Published: 11 February 2019

Major parties claim to be open and transparent and that donations received don’t impact on decisions they make. 

Tasmanians want to know who has the ear of Government and be aware of the potential influencers on parties and candidates.  No-one believes significant amounts of money are given by interested persons and groups without an expectation of a return. The current delays in reporting are anachronistic.

Reform of Tasmania’s political donation and funding disclosure laws is long overdue. Major parties agree. The likely change is yet to be disclosed as a government review is currently underway. 

A uniform set of funding disclosure rules is needed and also apply to independent candidates. During my time as an elected Member, I have been offered donations of money but always declined. I welcomed practical assistance with election campaigns. We report our campaign spending to ensure we’ve not breached our spending cap.

What is needed: The threshold for disclosure reduced to $1000. Mandatory real time reporting of donations. Clear unambiguous anti-avoidance measures included to prevent splitting donations between commonly owned businesses or members of a group. Rules apply such that all donations within a stipulated period, e.g. annually, are aggregated to determine whether disclosure is required.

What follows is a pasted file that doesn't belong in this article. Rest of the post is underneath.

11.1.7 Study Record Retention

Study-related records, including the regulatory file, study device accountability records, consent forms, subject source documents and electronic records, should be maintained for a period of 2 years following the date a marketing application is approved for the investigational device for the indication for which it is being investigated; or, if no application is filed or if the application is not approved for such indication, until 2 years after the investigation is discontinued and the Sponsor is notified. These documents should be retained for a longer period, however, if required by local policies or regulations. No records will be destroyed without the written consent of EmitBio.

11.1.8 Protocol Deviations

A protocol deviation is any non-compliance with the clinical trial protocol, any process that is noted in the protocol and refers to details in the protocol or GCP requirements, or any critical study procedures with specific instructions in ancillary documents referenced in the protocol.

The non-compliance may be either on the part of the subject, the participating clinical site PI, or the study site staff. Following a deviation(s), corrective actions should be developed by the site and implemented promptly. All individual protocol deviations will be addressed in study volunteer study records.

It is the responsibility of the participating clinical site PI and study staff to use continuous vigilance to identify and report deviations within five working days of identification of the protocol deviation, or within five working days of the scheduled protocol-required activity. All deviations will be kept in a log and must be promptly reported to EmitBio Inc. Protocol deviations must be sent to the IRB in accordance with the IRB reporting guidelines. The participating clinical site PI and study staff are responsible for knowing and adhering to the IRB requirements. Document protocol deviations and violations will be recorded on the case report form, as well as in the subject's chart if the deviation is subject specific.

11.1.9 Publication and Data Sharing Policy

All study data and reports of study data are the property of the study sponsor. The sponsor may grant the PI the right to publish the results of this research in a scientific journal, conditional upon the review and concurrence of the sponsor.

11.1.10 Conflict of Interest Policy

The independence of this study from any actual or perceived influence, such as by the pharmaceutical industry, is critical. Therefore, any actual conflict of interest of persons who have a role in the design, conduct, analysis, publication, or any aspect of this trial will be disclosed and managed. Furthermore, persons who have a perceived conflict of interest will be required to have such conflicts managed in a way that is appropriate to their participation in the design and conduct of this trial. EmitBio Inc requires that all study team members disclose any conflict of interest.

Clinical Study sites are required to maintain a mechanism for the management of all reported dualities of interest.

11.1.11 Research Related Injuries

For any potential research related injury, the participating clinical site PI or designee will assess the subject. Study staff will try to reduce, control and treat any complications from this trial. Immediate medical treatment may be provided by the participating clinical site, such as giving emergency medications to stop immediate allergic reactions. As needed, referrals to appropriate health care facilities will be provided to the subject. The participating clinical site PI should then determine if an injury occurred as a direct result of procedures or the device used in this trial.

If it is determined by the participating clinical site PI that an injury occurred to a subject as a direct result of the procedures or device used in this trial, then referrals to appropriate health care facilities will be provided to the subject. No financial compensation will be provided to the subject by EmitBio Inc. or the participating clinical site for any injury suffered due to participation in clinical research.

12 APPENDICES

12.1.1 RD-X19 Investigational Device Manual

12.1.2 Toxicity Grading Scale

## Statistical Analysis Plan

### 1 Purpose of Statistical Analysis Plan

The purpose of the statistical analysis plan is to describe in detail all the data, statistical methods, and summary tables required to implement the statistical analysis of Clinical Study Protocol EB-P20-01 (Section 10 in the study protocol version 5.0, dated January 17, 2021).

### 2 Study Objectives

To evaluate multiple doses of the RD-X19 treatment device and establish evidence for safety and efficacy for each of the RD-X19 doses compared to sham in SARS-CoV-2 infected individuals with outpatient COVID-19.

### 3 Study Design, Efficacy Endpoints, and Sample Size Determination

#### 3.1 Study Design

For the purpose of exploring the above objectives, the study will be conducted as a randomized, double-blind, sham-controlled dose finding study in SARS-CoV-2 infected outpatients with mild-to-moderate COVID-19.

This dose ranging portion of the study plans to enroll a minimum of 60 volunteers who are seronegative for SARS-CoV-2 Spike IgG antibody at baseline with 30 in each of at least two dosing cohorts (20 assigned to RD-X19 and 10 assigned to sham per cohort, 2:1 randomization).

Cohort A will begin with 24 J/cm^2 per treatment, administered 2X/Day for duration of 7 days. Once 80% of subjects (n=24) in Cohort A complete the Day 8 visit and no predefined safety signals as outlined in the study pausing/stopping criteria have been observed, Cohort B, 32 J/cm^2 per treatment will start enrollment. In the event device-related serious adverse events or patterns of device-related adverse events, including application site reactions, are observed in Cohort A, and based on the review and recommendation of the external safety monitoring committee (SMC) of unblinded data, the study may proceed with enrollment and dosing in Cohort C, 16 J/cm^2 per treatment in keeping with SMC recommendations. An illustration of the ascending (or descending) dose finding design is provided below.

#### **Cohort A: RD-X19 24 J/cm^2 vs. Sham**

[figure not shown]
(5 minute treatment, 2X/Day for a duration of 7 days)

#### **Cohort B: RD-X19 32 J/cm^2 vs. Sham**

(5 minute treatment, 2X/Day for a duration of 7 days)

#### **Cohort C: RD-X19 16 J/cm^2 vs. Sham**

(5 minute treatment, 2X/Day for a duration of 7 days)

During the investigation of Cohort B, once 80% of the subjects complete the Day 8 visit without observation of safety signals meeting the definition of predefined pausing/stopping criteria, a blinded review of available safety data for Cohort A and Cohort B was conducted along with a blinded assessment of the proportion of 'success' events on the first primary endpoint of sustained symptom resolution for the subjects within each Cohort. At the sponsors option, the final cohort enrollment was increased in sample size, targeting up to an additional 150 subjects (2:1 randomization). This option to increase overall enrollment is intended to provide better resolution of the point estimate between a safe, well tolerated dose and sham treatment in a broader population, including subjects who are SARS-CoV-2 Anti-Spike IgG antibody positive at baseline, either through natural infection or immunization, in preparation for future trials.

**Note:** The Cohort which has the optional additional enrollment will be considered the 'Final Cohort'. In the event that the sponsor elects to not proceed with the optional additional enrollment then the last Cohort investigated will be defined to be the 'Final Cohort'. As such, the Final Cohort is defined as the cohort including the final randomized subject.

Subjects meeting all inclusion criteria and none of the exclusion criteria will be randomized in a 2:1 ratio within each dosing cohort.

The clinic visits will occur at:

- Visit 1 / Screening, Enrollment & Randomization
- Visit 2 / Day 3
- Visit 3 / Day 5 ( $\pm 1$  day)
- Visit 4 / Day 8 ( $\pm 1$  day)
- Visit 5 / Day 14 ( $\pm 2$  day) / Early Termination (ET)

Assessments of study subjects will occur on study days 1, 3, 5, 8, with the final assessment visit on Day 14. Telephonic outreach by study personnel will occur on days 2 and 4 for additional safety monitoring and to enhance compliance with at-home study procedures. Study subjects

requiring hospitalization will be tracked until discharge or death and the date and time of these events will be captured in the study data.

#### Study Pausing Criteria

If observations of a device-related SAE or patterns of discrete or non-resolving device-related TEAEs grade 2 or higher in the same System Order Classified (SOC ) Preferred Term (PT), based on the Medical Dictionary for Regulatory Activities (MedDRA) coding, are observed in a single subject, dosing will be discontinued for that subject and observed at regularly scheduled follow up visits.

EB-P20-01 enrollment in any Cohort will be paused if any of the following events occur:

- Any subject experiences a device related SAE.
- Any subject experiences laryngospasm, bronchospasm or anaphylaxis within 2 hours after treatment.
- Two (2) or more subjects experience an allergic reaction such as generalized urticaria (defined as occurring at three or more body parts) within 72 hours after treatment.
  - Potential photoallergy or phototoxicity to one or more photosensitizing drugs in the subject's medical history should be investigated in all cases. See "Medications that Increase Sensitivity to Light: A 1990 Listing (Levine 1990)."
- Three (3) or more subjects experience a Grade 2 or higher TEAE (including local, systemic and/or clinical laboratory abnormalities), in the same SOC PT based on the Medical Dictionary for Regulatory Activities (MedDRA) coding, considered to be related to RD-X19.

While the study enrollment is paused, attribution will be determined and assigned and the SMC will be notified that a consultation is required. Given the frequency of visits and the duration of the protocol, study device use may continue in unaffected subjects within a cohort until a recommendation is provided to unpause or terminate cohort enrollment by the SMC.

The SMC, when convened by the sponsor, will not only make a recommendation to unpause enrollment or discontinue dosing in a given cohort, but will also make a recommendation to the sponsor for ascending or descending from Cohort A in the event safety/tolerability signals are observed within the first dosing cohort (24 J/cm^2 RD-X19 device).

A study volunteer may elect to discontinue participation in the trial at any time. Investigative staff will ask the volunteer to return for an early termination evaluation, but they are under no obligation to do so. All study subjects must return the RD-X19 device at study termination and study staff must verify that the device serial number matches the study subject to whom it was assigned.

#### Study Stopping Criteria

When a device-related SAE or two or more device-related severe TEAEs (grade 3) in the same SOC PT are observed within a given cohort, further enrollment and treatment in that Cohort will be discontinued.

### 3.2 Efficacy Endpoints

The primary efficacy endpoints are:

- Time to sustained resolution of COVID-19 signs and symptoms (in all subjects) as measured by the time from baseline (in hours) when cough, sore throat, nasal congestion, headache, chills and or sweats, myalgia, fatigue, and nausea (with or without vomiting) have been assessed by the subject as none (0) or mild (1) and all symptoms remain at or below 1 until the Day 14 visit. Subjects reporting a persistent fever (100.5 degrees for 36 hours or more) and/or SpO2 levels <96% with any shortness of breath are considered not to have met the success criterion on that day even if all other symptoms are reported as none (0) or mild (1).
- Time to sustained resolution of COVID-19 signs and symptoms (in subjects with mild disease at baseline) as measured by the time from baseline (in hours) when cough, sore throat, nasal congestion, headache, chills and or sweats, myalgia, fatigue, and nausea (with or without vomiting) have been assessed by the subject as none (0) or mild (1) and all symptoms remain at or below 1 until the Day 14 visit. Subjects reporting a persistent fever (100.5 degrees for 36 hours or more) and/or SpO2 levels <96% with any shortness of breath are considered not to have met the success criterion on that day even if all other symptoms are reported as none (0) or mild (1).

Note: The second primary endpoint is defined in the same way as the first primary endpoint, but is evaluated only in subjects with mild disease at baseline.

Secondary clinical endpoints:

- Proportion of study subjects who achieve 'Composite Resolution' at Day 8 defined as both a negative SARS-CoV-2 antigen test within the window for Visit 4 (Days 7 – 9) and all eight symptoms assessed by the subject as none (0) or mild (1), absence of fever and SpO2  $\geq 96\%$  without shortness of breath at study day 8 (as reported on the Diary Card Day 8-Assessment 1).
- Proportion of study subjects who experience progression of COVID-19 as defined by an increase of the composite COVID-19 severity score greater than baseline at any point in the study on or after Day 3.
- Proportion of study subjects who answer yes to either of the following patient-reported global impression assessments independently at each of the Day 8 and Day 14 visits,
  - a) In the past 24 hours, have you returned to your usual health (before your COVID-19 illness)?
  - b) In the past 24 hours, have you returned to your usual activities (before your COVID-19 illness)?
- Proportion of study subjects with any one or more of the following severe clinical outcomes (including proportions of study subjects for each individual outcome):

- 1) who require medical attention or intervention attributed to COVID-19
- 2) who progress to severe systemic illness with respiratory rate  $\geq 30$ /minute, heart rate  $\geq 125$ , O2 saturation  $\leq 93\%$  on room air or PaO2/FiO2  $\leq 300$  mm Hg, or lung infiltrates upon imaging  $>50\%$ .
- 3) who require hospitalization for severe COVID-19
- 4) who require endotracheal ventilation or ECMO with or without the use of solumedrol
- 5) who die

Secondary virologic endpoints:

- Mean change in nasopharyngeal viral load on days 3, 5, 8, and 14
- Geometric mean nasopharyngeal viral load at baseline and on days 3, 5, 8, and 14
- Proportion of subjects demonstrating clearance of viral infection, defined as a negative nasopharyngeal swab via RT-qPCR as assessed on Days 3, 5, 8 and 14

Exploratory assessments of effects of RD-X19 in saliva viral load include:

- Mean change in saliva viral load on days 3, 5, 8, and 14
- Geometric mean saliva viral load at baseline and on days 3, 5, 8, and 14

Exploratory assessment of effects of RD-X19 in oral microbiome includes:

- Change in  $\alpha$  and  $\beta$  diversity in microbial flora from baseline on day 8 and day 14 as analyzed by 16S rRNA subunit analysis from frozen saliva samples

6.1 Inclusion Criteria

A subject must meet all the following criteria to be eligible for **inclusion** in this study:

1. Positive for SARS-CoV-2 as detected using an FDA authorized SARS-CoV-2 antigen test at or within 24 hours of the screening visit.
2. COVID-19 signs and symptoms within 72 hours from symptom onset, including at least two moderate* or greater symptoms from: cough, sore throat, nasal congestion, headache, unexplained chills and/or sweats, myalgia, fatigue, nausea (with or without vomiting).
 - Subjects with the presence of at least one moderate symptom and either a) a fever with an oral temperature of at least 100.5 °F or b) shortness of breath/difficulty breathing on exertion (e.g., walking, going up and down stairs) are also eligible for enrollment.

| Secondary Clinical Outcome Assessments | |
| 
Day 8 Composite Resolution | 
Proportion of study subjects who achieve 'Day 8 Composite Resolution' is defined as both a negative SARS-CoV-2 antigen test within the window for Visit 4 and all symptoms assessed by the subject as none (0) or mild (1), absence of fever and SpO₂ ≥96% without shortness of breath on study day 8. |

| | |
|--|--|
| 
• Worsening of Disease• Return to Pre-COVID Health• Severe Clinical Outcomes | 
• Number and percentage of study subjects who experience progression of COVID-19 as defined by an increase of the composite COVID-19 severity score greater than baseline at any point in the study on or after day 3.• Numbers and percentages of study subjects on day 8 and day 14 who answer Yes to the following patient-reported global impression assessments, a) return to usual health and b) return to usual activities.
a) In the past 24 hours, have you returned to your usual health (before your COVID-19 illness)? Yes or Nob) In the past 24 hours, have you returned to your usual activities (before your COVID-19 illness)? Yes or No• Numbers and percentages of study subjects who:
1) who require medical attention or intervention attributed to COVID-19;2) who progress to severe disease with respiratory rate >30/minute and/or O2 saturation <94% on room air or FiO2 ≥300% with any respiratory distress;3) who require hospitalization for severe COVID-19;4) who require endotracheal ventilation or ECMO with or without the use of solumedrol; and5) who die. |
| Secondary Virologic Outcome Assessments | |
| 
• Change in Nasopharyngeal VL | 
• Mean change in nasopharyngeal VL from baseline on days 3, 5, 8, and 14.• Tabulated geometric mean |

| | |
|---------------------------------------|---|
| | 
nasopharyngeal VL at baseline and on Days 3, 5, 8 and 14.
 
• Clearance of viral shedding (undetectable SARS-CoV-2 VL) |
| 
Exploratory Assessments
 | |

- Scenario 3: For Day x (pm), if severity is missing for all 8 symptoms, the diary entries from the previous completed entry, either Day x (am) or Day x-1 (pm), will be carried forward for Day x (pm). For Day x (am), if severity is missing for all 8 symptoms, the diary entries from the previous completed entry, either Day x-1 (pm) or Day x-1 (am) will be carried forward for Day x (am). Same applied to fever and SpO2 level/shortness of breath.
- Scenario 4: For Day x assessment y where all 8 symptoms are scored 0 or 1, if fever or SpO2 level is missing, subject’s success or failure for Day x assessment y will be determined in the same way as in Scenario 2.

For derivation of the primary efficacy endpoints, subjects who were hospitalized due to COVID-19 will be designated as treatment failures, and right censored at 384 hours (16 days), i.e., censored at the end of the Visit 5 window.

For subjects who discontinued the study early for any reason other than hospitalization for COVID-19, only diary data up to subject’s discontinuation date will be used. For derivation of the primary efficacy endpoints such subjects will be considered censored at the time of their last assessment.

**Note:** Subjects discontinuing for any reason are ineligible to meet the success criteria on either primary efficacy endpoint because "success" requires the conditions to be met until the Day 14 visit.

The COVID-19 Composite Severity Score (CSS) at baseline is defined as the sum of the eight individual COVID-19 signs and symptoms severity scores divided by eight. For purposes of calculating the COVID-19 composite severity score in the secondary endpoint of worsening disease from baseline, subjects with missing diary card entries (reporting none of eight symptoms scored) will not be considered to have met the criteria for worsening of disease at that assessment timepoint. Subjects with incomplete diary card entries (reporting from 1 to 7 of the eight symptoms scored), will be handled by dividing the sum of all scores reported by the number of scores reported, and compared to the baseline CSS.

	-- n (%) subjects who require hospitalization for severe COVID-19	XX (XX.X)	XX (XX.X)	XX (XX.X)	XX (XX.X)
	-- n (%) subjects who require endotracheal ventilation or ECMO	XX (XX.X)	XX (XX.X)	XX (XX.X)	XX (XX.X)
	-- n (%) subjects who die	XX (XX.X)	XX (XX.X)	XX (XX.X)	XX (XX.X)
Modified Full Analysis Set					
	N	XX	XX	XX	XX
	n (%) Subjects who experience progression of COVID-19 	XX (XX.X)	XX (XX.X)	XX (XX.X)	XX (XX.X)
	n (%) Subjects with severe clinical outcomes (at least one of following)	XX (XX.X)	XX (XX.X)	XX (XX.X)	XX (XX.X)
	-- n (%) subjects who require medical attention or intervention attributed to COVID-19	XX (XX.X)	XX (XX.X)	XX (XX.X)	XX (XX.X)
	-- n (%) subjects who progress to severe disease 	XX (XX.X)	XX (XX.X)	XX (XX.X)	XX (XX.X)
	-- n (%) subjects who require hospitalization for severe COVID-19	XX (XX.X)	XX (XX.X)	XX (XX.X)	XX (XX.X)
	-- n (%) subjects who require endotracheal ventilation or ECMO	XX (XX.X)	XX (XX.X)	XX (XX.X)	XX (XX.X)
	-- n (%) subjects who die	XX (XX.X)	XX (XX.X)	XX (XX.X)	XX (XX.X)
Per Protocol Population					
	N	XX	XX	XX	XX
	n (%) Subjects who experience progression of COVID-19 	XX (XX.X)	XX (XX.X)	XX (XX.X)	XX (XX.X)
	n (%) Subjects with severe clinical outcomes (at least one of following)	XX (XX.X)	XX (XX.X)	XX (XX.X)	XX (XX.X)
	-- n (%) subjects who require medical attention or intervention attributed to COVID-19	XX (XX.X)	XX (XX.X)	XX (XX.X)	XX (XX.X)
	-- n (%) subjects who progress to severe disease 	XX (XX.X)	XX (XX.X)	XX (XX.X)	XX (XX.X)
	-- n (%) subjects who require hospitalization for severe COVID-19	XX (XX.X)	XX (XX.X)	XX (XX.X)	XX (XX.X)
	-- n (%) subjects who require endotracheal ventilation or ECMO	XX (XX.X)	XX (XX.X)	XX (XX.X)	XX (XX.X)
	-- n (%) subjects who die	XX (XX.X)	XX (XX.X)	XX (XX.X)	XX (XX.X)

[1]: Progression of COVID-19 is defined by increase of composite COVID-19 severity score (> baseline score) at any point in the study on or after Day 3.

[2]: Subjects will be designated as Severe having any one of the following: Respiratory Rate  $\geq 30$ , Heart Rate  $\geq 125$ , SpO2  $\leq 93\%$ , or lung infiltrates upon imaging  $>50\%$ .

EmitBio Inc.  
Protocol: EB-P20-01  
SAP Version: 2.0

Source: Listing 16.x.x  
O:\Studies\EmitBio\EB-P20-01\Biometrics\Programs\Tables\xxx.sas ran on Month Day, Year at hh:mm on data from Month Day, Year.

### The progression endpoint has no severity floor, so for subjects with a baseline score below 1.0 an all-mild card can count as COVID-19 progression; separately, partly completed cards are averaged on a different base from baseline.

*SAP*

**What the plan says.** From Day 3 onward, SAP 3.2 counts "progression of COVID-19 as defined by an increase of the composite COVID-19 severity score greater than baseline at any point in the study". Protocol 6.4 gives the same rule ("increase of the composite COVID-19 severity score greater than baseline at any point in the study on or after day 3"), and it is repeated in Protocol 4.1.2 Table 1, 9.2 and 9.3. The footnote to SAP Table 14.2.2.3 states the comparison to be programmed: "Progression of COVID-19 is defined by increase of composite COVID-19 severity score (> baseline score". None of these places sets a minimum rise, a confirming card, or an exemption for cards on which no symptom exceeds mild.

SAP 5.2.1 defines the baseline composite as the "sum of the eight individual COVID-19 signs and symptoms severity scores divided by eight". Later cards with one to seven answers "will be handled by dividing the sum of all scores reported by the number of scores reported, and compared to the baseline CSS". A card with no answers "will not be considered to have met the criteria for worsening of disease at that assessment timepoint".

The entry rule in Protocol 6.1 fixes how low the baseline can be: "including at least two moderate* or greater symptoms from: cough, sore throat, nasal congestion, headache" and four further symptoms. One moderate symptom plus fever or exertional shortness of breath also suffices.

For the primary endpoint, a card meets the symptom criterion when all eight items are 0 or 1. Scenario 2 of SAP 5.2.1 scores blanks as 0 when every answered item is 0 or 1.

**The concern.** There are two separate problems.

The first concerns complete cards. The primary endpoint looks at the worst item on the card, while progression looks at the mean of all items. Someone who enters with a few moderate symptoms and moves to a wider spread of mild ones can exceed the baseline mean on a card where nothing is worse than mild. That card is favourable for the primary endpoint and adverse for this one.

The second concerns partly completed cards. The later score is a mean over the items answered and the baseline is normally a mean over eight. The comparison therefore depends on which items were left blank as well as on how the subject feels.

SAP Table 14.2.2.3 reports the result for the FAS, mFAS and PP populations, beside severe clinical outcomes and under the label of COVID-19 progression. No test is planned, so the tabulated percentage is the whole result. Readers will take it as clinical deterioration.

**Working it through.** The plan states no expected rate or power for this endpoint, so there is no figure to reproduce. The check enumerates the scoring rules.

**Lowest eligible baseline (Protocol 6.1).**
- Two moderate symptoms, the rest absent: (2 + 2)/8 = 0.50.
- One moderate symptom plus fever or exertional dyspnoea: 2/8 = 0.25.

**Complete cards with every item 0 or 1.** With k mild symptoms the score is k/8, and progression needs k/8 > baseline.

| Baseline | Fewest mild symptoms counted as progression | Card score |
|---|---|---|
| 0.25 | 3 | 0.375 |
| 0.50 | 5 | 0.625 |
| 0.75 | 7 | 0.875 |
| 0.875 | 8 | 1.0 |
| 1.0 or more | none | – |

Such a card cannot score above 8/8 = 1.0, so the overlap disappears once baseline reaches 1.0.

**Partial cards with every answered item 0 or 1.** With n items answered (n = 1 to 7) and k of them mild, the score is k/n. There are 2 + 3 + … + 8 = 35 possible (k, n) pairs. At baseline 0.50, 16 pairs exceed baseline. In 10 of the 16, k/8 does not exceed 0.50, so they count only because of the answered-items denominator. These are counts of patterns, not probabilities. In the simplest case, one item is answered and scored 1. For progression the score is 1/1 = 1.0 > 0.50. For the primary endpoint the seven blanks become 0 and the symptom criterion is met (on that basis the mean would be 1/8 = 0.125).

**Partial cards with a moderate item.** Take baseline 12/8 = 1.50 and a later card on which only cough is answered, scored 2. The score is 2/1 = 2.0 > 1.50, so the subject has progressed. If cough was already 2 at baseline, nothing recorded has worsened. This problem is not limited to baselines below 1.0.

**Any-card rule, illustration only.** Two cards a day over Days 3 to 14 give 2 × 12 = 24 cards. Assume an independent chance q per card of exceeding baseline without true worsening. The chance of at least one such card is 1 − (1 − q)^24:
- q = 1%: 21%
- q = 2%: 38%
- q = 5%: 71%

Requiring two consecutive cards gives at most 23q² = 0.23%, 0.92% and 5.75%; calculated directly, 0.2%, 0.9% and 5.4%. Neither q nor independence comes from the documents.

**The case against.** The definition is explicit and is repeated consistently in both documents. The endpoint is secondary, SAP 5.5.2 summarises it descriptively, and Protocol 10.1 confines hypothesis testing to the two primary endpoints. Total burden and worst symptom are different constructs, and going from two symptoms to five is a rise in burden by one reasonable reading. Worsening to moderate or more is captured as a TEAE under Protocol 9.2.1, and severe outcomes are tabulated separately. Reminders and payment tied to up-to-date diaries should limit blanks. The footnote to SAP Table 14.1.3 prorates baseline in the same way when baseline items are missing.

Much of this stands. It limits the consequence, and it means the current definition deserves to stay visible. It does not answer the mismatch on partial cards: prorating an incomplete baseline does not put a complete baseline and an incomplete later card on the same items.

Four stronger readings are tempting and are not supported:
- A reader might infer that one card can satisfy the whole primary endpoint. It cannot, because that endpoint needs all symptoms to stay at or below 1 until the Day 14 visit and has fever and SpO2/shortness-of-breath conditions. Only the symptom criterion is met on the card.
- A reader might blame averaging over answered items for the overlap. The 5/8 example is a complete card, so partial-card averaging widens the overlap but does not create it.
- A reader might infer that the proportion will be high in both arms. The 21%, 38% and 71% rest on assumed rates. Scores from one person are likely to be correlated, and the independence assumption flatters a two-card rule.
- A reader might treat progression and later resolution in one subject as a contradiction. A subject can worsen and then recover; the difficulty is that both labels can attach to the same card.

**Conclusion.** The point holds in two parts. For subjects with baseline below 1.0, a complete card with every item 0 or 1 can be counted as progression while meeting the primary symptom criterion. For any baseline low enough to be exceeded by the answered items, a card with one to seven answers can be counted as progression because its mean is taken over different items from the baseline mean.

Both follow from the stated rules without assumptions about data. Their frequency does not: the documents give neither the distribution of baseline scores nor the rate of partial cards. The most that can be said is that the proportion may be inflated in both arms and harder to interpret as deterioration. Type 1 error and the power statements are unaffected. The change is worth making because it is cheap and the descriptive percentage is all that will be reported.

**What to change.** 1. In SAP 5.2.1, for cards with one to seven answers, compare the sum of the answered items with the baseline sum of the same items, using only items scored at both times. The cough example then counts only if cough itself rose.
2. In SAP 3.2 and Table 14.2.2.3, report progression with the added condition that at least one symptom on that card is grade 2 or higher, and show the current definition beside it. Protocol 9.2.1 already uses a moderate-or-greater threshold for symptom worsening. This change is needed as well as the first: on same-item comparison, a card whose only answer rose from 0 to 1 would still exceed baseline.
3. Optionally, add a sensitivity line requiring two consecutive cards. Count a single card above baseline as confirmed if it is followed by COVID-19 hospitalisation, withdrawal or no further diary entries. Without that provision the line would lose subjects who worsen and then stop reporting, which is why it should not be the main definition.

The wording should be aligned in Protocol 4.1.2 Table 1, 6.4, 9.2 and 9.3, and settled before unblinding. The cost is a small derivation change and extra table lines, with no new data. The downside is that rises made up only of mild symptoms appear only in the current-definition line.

Conservative parties have expressed concern about activities of organisations such as Get Up so there may also be a need for third parties to report donations under the same set of rules if used to finance election related spending.

The rationale for any change is to enable informed decision-making by voters which is a prerequisite for a healthy democracy 

Claims of ‘unintended consequences’ are often used by those opposing significant reforms and greater transparency to stymie change and create fear of change. This issue was raised by Commissioner Hayne in the Banking Royal Commission. Mr Hayne wrote “Reference will be made to change bringing ‘unintended consequences’. That argument is easily made because it has no content; the ‘consequences’ feared are not identified.”

All major parties claim they currently comply with existing law. 

New laws must be unambiguous, promote timely and full disclosure, whilst ensuring the policy intent is met, rather than just ‘complied with’. 

 The Advocate 11 February 2019

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